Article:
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Permaculture Should Profit

 
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Dan Hill wrote:We would do better to do the hard work of withdrawing as far as possible from reliance on financially mediated relationships.



I would like to see a lot more discussion of that subject and how people are actually doing it.

 
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John Polk,
Your post was moved to a new topic.
 
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@Tyler Ludens You're bang on there, that's what I'm here for too. Some of the best examples I have heard of people living profitably by managing permaculture systems have been quick hints from Bill Mollison along the lines of "I knew on a group who ran a [insert system - usually aquaculture based] and made [insert silly money - usually 6 digit Australian]". I see that as being the goal here but in order to get there I felt it was important to read up the history of finance and debt - partly because I'm a history geek but mostly because knowing the rules of the game is a good way to win!
 
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Man I would be the happiest person in the world if I could get by on $300. per mo.! Unfortunately, just my taxes and my farm insurance will run around $216 per mo. That does not include any health insurance, nor does it include any food items that I cannot produce myself, improvements to the little farm, fencing supplies, vehicle payments. So, back to reality. I really need to be able to produce $1200 per mo for mortgage payment and if permaculture is going to be viable and if other people are going to find this method of farming attractive then it needs to eventually be able to make the monthly mortgage payment.

How does that happen?
 
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Mary Lou McFarland wrote:Man I would be the happiest person in the world if I could get by on $300. per mo.! Unfortunately, just my taxes and my farm insurance will run around $216 per mo. That does not include any health insurance, nor does it include any food items that I cannot produce myself, improvements to the little farm, fencing supplies, vehicle payments. So, back to reality. I really need to be able to produce $1200 per mo for mortgage payment and if permaculture is going to be viable and if other people are going to find this method of farming attractive then it needs to eventually be able to make the monthly mortgage payment.

How does that happen?



Could you pursue permaculture profit on 3 to 5 acres closest to the house and rent the rest of it out to conventional farmers? This is more
practical than idealistic but it might work.
 
Tyler Ludens
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Mary Lou McFarland wrote:
How does that happen?



Here are several examples of people who seem to make a living using methods compatible with permaculture (they might not call it "permaculture" however):

Skeeter Pilarski grows herbs and other plants "closed canopy organic gardening is food forest prep"


Joel Salatin raises chickens, rabbits, and cattle: http://www.polyfacefarms.com/ has written several books about how to do it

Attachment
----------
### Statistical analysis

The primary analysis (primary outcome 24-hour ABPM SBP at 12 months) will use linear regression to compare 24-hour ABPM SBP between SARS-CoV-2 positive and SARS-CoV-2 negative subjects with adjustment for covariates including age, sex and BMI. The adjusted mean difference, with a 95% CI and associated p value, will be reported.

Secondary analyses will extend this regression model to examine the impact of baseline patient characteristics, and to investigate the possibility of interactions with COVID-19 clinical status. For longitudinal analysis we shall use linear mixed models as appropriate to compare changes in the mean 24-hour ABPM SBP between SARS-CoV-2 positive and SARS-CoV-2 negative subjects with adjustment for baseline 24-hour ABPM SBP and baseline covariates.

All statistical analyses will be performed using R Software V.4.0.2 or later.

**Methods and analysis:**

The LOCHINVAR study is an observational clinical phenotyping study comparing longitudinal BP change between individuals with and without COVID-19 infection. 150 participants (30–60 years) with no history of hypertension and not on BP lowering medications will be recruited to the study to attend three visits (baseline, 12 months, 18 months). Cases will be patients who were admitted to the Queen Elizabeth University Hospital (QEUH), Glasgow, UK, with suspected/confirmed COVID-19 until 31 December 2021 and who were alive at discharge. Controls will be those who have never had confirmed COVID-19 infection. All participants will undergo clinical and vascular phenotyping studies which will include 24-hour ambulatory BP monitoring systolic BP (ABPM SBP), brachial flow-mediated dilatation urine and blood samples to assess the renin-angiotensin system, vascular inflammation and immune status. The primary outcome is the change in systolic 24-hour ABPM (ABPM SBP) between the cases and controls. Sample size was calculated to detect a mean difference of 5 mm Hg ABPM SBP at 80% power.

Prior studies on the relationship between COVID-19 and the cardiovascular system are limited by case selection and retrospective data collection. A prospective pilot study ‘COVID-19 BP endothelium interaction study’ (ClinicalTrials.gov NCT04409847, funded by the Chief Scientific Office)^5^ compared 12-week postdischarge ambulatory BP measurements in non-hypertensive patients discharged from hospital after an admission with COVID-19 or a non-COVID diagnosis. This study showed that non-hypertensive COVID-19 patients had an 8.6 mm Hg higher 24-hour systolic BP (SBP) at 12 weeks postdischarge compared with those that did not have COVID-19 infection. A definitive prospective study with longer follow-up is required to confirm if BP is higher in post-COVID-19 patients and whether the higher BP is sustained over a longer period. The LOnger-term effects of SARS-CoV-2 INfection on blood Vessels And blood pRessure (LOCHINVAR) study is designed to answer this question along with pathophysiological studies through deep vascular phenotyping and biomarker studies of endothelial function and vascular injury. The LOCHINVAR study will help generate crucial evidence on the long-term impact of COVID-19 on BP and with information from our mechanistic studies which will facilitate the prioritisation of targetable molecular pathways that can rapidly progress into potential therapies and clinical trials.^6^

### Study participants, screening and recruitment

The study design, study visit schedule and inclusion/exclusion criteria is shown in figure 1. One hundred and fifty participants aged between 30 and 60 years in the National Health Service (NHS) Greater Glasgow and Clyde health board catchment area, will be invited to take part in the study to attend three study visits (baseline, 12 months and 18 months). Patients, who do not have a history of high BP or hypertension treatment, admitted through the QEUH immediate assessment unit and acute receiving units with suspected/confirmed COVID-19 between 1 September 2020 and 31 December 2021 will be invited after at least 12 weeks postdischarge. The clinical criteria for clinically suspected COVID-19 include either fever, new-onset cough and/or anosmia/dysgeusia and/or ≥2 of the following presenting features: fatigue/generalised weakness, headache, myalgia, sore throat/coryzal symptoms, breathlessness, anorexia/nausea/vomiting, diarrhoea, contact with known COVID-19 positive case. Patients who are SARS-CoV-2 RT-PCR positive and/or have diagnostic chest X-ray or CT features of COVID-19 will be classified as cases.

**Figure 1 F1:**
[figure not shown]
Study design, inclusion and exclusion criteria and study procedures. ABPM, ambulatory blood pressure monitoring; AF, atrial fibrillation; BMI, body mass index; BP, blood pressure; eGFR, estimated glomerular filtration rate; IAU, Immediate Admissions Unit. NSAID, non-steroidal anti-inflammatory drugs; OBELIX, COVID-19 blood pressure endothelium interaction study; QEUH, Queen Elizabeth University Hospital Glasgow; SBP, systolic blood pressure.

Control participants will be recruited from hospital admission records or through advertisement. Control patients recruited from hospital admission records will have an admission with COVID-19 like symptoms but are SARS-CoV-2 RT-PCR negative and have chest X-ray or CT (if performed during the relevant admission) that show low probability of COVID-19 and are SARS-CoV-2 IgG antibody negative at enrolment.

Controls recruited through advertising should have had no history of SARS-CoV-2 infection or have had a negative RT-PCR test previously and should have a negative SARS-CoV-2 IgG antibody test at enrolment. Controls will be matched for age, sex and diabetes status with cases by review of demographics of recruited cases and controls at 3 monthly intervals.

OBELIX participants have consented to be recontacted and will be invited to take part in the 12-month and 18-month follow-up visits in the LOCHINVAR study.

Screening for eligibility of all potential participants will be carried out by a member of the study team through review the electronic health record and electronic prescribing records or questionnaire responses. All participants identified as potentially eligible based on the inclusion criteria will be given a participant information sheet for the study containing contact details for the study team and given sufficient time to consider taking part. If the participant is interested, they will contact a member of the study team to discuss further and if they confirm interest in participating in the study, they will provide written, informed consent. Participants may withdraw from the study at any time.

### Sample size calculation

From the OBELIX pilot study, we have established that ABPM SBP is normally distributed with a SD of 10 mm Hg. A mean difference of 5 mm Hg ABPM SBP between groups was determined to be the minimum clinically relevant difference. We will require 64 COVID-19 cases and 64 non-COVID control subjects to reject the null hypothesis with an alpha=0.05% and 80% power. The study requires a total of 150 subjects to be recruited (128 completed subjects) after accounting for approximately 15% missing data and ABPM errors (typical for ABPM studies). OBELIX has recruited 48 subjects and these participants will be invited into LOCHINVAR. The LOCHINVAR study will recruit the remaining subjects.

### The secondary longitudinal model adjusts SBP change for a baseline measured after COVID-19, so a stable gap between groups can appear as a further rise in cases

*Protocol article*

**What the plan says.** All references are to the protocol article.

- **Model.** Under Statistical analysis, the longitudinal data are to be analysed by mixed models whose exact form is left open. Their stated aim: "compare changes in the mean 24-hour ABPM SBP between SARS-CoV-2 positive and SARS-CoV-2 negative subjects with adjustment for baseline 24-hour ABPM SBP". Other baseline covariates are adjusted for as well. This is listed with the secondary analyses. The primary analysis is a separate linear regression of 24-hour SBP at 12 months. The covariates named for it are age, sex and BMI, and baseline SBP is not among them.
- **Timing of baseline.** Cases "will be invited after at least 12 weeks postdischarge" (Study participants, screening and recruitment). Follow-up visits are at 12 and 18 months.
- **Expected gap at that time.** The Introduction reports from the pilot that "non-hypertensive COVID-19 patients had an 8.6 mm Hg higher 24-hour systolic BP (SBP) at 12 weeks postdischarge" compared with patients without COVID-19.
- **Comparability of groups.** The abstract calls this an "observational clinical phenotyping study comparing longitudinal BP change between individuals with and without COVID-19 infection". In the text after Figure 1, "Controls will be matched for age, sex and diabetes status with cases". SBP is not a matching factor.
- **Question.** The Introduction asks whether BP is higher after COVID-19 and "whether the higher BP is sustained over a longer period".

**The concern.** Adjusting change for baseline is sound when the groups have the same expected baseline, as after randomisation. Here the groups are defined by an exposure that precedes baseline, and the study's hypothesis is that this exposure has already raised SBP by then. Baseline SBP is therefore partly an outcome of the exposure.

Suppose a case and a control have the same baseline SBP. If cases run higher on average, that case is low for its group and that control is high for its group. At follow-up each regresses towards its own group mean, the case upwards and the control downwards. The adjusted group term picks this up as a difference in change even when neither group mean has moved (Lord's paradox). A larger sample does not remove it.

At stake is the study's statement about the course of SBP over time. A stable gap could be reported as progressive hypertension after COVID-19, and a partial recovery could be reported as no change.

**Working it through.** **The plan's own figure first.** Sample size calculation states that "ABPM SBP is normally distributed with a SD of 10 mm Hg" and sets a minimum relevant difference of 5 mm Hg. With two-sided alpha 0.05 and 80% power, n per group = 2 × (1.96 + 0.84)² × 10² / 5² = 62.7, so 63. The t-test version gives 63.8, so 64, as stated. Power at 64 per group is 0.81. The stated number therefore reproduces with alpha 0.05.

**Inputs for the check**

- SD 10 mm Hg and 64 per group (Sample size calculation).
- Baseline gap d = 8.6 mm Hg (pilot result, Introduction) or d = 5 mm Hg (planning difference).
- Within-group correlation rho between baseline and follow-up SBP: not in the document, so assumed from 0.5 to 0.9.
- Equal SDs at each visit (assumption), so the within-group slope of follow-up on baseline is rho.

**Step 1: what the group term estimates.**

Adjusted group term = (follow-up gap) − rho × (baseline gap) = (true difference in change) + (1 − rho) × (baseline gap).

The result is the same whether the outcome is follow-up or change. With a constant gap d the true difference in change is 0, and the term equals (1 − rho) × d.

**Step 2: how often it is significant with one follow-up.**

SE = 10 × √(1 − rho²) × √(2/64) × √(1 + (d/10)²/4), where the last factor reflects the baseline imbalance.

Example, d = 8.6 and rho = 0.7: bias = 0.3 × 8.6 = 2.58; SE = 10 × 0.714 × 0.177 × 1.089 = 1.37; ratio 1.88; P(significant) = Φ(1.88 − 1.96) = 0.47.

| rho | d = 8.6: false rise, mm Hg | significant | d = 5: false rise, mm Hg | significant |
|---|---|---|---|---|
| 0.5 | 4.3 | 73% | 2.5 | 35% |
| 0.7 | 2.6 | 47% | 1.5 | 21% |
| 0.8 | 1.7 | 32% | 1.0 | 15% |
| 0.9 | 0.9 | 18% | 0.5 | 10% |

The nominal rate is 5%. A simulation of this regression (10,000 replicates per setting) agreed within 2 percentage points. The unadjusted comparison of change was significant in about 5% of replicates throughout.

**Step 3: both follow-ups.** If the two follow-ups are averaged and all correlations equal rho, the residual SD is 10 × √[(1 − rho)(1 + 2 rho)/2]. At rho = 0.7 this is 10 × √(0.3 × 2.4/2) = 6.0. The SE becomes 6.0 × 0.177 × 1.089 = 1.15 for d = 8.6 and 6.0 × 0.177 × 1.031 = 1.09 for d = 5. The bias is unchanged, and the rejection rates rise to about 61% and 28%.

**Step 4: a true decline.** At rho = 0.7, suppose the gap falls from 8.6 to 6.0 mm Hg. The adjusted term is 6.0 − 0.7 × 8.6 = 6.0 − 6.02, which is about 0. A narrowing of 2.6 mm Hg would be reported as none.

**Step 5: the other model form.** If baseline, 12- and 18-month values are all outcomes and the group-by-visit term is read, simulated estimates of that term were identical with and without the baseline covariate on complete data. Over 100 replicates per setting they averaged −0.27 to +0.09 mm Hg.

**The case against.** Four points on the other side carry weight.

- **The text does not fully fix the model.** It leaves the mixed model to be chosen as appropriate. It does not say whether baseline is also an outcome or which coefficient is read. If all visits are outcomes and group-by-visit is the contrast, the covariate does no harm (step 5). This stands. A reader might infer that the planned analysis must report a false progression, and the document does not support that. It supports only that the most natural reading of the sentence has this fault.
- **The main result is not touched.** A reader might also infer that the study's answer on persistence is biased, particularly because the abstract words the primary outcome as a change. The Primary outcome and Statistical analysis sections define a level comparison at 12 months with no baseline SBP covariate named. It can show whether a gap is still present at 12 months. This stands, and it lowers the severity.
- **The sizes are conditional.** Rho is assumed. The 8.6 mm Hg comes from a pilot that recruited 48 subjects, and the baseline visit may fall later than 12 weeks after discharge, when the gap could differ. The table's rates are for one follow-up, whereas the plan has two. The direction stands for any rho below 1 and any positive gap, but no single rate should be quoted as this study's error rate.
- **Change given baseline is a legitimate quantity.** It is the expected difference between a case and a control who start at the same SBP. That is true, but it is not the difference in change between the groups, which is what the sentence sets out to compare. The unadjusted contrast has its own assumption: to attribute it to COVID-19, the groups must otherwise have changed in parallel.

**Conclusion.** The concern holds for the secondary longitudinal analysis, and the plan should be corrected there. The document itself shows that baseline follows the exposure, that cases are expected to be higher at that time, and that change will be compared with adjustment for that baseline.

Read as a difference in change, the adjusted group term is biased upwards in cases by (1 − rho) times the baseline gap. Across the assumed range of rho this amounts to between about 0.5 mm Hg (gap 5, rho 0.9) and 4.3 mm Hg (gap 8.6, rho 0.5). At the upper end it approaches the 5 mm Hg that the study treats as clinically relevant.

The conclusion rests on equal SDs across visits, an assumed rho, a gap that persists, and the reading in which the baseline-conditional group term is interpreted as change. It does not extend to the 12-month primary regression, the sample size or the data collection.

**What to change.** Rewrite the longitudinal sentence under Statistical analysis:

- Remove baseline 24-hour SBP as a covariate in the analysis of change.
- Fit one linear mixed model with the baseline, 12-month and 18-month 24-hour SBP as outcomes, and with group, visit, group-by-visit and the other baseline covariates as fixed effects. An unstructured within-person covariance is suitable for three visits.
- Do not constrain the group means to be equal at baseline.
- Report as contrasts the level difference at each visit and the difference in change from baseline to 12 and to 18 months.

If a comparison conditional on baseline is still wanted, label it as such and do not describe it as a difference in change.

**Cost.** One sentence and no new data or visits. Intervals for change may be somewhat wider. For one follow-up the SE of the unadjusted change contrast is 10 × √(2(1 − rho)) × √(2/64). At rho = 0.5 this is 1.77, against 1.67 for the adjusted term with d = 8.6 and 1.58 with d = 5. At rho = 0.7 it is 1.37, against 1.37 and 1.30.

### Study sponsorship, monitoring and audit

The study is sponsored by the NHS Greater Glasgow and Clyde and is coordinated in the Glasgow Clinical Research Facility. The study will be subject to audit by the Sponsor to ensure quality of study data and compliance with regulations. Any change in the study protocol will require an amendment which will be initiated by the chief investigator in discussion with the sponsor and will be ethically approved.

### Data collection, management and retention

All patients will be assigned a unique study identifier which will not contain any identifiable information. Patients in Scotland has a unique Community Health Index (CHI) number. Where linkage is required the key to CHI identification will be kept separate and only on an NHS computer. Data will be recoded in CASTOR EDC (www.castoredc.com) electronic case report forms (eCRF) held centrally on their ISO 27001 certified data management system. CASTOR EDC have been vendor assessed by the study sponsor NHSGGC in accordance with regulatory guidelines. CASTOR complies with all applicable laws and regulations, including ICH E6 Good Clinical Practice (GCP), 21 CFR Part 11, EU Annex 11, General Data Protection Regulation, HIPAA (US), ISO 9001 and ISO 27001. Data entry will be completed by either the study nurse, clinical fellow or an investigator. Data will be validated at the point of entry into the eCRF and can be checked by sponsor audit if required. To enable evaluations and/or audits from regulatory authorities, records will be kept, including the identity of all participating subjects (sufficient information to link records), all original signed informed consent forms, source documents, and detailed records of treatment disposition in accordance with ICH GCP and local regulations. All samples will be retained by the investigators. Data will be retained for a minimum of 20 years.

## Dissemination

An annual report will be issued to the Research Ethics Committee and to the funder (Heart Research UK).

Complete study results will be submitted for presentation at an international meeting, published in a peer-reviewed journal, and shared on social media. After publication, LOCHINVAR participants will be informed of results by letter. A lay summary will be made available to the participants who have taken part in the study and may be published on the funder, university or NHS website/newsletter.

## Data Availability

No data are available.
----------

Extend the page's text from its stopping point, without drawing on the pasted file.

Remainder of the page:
Sepp Holzer raises pigs, fish, fruits and vegetables: http://krameterhof.at/en/

Path to Freedom raises vegetables: http://urbanhomestead.org

Anna Edey ran a successful vegetable business using a greenhouse http://www.solviva.com/solviva_book.htm

Fairview Gardens is a suburban farm which grows vegetables and fruit: http://www.fairviewgardens.org/

Eliot Coleman was a successful market gardener for years and wrote a useful book "The New Organic Grower" about how to set up a vegetable operation http://www.fourseasonfarm.com/


Many of these operations include a teaching and/or tour component which contributes to the income. This list is not meant to be in any way comprehensive, they're just the ones I could think of at this time.
 
Alex Ames
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Tyler the last time we got on a similar topic you posted some agro forestry links and I thought that
is a way to make money and buy time until the more permaculture projects became profitable. Fruit
and nut trees can generate a good bit of money but not overnight. Even asparagus takes awhile to
get going good.
 
Tyler Ludens
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I think a strategy might be to make a total plan for the land, with short, medium, and long term goals. Income-generating projects can be devised for each stage, perhaps starting with annual vegetables and pastured eggs as a CSA or farm stand operation while the agroforestry/food forest/managed rotational grazing types schemes come online. Long term goals could include nuts and timber. It's easy for me to say this, because I don't have to actually DO it! :p

Eliot Coleman advises that 2 acres of intensive vegetables is the most one person can manage and even then will need seasonal help. I think it is probably very easy to bite off more than one can chew, there is a limit to the number of acres one person can manage. One person might be able to manage a rather extensive food forest, but the yield per acre will be much much lower than that of the same acreage in annual intensive vegetables.
 
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paul wheaton wrote:I like to think that someday my permaculture systems will be in place well enough that having an income of $300 will be massive. 90% of my food will come from the land. I don't really need to drive anywhere. The thought of travel is of no interest because where I am is cooler than any other place. I have people and community on the land. So if I have $300 per month, I'm not sure what I would even spend it on.